New treatments could save $396 billion over 10 years, lead to better quality of life for migraine sufferers

Samantha Dougherty   |     May 22, 2018   |   SHARE THIS

A new study found that if all migraine sufferers used an emerging class of preventative migraine treatments, the United States could save $396 billion in indirect costs over ten years and avoid 374 million migraine days per year. For the 1 in 6 Americans who suffer from migraine, these new therapies, called calcitonin gene-related peptide (CGRP) inhibitors, offer hope as the first medicines developed specifically for the prevention of this disease. The study found CGRP inhibitors were associated with:

  • Fewer hours of lost productivity per year (more than 18 per year)
  • Reduced need for medicines that address the symptoms of migraine
  • Higher probability of full-time and part-time employment
  • Fewer ER visits per year

The effects of this debilitating disease on patients and worker productivity are extensive. Migraines are not just headaches: A recent survey revealed that 68 percent of employed migraine sufferers reported being less productive at work and 72 percent said their disease affects their ability to care for their loved ones. Additionally, the condition results in 113 million lost work days per year, costing employers nearly $13 billion annually.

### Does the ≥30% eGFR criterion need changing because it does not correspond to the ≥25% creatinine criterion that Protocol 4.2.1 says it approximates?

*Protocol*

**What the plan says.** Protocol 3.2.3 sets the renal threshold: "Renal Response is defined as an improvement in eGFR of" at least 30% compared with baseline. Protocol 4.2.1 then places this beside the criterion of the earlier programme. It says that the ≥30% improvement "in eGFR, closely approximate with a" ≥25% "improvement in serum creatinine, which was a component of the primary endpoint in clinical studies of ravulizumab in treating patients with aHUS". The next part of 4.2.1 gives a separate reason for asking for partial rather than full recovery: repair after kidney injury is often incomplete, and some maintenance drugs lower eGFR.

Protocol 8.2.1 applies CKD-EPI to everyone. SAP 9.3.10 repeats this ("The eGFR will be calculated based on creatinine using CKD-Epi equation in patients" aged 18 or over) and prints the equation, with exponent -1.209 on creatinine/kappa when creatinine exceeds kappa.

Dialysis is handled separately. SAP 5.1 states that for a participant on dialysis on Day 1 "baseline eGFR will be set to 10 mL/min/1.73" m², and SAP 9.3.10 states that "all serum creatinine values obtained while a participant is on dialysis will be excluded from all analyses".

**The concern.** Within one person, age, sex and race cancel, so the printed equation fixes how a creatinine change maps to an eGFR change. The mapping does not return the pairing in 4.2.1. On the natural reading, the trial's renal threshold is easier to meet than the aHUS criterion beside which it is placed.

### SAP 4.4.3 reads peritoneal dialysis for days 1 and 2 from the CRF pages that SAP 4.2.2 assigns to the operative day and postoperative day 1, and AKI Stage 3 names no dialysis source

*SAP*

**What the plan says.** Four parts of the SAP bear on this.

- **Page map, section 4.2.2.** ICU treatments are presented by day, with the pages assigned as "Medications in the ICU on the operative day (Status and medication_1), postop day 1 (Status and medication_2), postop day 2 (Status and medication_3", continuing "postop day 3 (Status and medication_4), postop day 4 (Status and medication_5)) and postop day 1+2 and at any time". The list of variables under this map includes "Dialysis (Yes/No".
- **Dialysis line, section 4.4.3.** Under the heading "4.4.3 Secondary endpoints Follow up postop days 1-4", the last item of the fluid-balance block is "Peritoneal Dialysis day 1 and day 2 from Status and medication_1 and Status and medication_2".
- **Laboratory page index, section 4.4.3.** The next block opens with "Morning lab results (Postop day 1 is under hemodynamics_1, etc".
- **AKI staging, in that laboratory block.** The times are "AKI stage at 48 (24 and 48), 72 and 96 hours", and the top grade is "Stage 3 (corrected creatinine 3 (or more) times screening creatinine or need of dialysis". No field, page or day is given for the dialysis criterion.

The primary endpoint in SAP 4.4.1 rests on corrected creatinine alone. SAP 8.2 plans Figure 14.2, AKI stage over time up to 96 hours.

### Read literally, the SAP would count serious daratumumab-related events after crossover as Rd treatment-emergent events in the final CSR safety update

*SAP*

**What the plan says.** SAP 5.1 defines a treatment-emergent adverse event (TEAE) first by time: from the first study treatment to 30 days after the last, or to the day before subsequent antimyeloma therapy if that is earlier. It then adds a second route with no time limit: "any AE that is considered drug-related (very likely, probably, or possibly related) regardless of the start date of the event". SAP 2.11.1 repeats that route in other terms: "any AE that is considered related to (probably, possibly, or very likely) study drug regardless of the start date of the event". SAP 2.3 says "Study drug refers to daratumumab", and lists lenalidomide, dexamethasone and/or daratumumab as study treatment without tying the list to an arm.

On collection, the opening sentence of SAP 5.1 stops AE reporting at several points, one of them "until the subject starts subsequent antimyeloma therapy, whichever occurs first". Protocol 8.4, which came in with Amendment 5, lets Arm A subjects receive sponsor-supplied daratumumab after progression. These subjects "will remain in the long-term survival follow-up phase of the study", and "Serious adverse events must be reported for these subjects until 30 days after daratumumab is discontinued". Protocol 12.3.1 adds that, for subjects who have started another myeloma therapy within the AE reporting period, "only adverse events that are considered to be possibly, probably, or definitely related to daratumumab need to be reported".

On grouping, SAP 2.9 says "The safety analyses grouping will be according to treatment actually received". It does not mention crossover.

Migraine infographic

View the full analysis here.

Samantha Dougherty

Samantha Dougherty Samantha Dougherty is a senior director of policy and research at PhRMA. Her primary role is to develop and manage a broad portfolio of research projects related to the use and value of medicines. She has authored and been involved in numerous academic and non-academic projects that have been published in peer-reviewed journals or presented at scientific conferences. Samantha also serves as a lead subject matter expert on cost savings from use of medicines, evidence related to adherence, productivity and achievement of better outcomes. She received a B.S. in Economics from the University of Maryland College Park and a Ph.D. in Pharmaceutical Health Services Research from the University of Maryland Baltimore.

Topics: Research and Development

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